Where there is a choice of glove material, the extent of exposure to the chemical agent and how it is handled. Factors such as controlled pour or splashing will determine the best selection of the glove. Where there is a choice, price can also be a significant factor in choosing a particular glove. Consideration also needs to be addressed in the removal of the glove. If the task requires the wearer to take the gloves off their hands repeatedly, the gloves either need to be washed thoroughly or disposed of. Reusing contaminated gloves will provide little or no protection. A good idea if there are many types of chemicals requiring different glove materials, is to color code the chemicals and the bin where the gloves are stored. Any employee will know the red dot on the bottle, requires gloves from the red bin. Glove selection seems to be an easy task, but in dealing with different chemical compounds the selection in the right glove can be complex. Consult with your suppliers in the chemicals and even your suppliers in safety equipment for the best advice.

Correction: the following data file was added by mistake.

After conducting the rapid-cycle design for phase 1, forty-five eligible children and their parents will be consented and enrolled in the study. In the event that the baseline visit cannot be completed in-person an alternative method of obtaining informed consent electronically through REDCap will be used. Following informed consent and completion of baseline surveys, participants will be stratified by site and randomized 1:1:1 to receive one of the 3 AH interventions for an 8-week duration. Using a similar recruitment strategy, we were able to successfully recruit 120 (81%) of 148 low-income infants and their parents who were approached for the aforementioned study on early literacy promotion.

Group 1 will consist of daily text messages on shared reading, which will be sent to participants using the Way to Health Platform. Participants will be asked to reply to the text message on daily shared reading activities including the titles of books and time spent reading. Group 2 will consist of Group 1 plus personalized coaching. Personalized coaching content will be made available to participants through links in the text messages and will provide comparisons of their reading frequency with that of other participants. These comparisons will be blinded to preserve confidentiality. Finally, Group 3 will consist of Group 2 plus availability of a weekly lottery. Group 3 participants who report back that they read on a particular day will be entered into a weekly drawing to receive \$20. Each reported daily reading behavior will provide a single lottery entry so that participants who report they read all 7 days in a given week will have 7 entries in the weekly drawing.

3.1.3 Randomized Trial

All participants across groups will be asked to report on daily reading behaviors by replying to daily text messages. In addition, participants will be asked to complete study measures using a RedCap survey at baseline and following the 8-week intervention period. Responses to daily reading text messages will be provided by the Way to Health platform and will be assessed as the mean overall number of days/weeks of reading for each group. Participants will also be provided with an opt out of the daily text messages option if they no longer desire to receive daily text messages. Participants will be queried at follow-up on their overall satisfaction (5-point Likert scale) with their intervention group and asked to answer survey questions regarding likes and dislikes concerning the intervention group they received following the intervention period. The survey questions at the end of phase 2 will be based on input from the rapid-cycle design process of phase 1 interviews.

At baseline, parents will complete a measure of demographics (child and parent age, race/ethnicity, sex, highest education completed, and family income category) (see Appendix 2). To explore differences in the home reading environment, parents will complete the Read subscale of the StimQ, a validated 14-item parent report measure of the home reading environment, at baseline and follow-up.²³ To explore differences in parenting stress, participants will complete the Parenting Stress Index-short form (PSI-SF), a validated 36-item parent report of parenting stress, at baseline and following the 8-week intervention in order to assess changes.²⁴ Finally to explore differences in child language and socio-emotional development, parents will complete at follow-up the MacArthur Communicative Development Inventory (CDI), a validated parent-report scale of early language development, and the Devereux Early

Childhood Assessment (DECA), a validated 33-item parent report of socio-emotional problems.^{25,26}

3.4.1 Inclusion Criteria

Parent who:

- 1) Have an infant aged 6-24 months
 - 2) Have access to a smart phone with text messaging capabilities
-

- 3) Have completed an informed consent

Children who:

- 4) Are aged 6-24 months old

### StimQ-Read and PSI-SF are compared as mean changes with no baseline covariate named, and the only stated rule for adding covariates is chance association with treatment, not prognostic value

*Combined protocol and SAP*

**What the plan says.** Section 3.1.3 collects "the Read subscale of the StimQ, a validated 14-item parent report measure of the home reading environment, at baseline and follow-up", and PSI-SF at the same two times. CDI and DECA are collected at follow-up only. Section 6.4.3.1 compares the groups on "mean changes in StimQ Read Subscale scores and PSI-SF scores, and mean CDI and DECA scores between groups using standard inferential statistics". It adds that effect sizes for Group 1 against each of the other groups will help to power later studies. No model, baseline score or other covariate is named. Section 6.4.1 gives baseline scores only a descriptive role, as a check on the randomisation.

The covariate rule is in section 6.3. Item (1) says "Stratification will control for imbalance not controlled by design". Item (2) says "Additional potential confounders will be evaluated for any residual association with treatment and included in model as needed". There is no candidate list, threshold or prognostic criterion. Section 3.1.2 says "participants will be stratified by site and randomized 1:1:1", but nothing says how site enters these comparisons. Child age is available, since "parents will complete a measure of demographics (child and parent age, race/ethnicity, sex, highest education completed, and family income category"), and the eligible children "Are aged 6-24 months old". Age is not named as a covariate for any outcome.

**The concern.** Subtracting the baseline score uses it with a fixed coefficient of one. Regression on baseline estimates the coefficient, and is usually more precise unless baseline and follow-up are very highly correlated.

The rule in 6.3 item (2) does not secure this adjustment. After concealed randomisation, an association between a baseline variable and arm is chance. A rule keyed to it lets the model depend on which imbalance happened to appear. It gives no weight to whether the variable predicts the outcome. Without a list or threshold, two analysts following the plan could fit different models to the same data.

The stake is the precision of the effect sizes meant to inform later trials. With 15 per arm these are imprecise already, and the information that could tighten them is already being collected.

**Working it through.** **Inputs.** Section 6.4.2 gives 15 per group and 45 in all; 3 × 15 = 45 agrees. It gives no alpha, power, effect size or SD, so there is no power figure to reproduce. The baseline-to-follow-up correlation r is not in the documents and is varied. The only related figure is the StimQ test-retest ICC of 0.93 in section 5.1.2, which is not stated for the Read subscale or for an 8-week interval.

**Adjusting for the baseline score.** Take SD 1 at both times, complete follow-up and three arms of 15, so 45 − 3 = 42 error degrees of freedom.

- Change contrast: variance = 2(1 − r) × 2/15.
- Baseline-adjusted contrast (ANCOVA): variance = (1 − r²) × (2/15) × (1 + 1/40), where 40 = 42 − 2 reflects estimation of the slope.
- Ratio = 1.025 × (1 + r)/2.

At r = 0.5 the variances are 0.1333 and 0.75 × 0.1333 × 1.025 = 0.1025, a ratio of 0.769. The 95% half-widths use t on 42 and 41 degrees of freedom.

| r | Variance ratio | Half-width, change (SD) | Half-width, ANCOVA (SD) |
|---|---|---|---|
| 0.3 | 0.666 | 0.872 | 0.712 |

The MSDS will also be an excellent source of information in the chemical handling and hazards.